Last night I took some deep breaths, and conquered my little fears, to attend my studio's monthly salsa social. I knew it was time to take the dancing up a notch. And I was hoping that I was a regular enough that I'd find some dancing partners. But it was still a gamble. I didn't know who else would show, and really didn't know if they would choose to dance with me. In a class, it's easy - everyone dances with everyone else. In a social it's free choice. I don't remember being much of a wallflower in 7th grade but the fear still exists. So I tried not to arrive too early. Then I stopped by a nearby Starbucks when the parking lot seemed too empty. Finally I went in. There were only a few people there -and all couples. I took some more deep breaths. Chatted up the studio teachers running the show. A stranger asked me to dance and was both patiently teaching me and criticizing. Ugh. I watched some fantastic pairs doing the real thing, chatted them up, and appreciated their words of encouragement and inspiration. Eventually one of my favorite partners showed and we started to dance. A lot. Simply. Cracking each other up, easy with each other as we tried to figure out what to do. It was great to feel that comfortable. I stayed for hours - enjoying some terrific dances along with some misfires. But the vibe was fun and supportive and I'm exhilarated and thrilled I traveled outside my comfort zone to go.
Friday night, John and I met our daughter to check out The Hitcher - in what we thought might be her first onscreen movie credit. She wanted to see how her work turned out. Not my normal movie fare -- too gory and terrifying. But the leads were cute and everything actually looked great. Lovely to be there with our production gal. As John and I cracked up enjoying the coming attractions (particularly for Hot Fuzz, which looks hilarious) our daughter said, "See you're the only people I can see movies with because you laugh out loud. No one else does that."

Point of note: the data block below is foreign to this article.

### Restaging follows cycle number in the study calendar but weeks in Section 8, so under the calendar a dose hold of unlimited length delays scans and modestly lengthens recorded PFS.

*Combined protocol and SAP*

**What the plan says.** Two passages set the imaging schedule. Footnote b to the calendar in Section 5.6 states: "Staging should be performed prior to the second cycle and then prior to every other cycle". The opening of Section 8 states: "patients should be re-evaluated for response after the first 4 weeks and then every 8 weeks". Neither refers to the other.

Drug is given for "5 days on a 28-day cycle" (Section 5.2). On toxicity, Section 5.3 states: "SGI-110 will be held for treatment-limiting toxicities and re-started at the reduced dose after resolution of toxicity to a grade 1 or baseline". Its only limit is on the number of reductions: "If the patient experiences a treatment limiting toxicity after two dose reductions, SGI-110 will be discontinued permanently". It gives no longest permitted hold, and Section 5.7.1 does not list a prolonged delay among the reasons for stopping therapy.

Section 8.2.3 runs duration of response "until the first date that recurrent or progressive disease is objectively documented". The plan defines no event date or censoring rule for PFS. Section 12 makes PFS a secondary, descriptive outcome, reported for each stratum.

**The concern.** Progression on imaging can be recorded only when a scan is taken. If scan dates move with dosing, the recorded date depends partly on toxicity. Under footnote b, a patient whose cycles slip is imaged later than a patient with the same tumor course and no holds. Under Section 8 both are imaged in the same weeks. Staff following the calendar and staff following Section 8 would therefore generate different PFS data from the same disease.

January 20, 2007, 1:41 pm
Attending a film festival, especially one with the endless possibilities of Sundance, may be just a bit of fun for some folks, but the pros — the Bagger is a newbie so he doesn’t count — treat it like a bloodsport. The point is not just to see most of the hot movies, but to see them first. It’s a brutal pastime.
Thursday, January 18, 2007
The Sundance Kids
For alumni of America’s most prestigious film festival, winning is less than half the battle
By SCOTT FOUNDAS